Making Space for Imagination

Happy New Year, everyone!

As 2017 drew to a close, I found myself reflecting on the art of creating space through one’s games and stories. In the RPG sessions I run, I insert many strands of fantastical travel writing and make-believe ethnography into the setting – there’s always details on what people are wearing or eating, relationships between people and their environments, cultures and customs.

When I create and perform the worlds in my games, I like to use my words and gestures to facilitate and encourage the players’ imaginations, and help them travel in their minds to distant vistas and meet the people in those lands. These details make the immersion so much easier…

Now, the players know consciously these places and peoples are not real, but through their experiences of play, there is a barely perceptible change, a gentle shift, a moment when imagination becomes memory and the players invest some energy and belief into the stories… and just like that, they make the worlds real in their minds and hearts.

To me, that’s a pretty big motivation why I like to run and make games, why I like to listen to and tell stories.

I love to create and nurture little bits of enchantment in people’s lives, much in the spirit of J. R. R. Tolkien’s poem, ‘Mythopoeia’, a gentle rebuttal to his friend, C.S Lewis, on the place of the fantastic in everyday life.

(a choice verse:

Yes! `wish-fulfilment dreams’ we spin to cheat our timid hearts and ugly Fact defeat!
Whence came the wish, and whence the power to dream, or some things fair and others ugly deem ?
All wishes are not idle, not in vain fulfilment we devise – for pain is pain,
not for itself to be desired, but ill…)

Anyway… as a child, I had a lot of practice creating these worlds. I was very shy, and due to my self-consciousness, I grew up drawing and reading more than I spoke and played with others.

There was a lot of anxiety in my heart; I often felt stressed out by the demands of the society around me and often felt unable to meet the standards of this world.

Thus, I created many fantasy worlds as a sort of way to escape from my surroundings and also… strangely, to immerse and make sense of my surroundings too. It was an escape that allowed me to engage, and an engagement that allowed me, in turn, to escape as well.

I drew from my wandering and observing of places and buildings, of plants, animals, and people, and later I would put to paper what I witnessed and felt. I found this far more interesting than school lessons, and thus my grades often suffered.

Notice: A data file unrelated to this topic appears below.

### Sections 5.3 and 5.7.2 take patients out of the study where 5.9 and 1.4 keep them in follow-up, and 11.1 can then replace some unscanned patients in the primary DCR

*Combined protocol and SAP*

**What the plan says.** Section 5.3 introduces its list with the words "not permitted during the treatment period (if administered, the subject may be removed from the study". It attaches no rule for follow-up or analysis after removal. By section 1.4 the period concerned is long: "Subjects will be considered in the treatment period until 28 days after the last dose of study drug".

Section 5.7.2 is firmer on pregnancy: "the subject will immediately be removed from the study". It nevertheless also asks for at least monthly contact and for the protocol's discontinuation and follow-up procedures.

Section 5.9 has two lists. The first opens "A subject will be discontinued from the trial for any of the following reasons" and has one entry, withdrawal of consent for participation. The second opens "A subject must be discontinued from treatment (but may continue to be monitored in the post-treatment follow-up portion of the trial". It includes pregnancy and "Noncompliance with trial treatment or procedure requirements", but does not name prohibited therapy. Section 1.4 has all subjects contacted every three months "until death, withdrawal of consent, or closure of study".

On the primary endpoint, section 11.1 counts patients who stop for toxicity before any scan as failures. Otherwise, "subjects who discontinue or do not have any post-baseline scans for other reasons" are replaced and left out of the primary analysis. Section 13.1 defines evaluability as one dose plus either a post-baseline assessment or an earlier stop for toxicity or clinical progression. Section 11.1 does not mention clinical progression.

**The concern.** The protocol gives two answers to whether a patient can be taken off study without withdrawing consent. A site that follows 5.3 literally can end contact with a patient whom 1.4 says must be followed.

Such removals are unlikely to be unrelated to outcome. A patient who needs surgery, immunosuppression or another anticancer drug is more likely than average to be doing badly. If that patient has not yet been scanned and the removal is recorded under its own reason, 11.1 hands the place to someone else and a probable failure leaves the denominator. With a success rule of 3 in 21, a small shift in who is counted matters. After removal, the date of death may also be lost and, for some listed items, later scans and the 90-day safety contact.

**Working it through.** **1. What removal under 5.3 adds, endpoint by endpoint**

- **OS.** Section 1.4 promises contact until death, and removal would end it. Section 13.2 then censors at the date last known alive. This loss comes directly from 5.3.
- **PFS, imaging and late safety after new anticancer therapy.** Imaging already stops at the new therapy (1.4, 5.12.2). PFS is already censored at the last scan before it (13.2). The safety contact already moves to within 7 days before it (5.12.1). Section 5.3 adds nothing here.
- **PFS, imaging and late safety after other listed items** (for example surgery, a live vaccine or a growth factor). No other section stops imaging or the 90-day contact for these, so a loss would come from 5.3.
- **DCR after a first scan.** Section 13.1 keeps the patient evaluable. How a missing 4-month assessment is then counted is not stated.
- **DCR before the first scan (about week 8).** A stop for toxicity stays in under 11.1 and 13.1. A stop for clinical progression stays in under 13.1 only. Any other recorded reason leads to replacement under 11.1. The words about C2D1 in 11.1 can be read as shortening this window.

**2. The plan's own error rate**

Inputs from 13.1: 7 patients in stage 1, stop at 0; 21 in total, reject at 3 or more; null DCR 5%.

Due to my lack of focus, my teachers often disciplined me. I did not perform well in my studies, or sports, or team activities, and since I was one of the “strange kids”, so I would often find myself the target of bullying, and I would fight back as well as I could.

As a result of these scraps, I spent a lot of time in detention. (This was also where I learned the power of stories; the kids who are often well-behaved, with good grades, would get their stories believed by the teachers with more regularity and consistency.)

Hence, my ability to create these stories of faraway lands became a refuge from my strange tormentors and dismal surroundings.

Stories about places, stories about people are powerful things. Imagining other places can set one free momentarily, allow one to rebel in one’s mind and heart even as one is bound within rude barriers of wood and plaster; imagining other people can bring salve to one who feels disconnected from society.

These stories made the awkward pains of growing up somewhat less ungainly, somewhat more bearable.

Now, I’m not saying these are perfect, or even serviceable, substitutes for exploring reality; that’s not my claim here.

It’s more…. I want to talk about the creative process of making worlds and animating its peoples. This is a process which may involve, as in my case, wandering aimlessly and observing, learning from interactions with one’s fellow sentient beings, and later, at one’s leisure, transmuting and translating these experiences into some form of creative work.

Through playing with others, these imaginary places and peoples change – other people do what they feel, move around as they will, and nothing remains exactly the same, but it is good, because this change is growth!

I believe that is why RPGs can provoke change in their players, because they are played by many people together, not just one person… and so, the solipsism of one’s horizons being all horizons begins to falter, and indeed, fade…

It is through the unpredictability of play and other perspectives, that one’s creations truly come alive, that they take upon a real life of their own! No one person owns or controls everything, and to some that is utterly terrifying; to others, it is utterly freeing. I shall leave you to mull over what and how you feel about that, on your own.

As January moves along, the Curious Chimeras is excited to present Dungeon Bash 2018… an exciting competition where we invite teams of participants to collaborate and create one-page dungeons!

In RPGs, dungeons are often the basic unit of space for players to explore and interact with; dungeon designs can range from simple affairs to baroque fashionings of bizarre architecture.

We hope this competition can excite the creative energies of participants and get them to think more about game design, storytelling, as well as the worlds around us. What would be a cool place to explore, and why? What do you want people to experience in their wanderings of the neverspaces you craft, and why?

Put your pen to paper and let the dreams flow like ink! Make things that wow us, and more importantly, things that move you. Without you moving into these realms of imagination, these places of your mind and heart, who will show us the way? Lead us to the wonders of your creativity! Stay Curious!

– Chimera Shao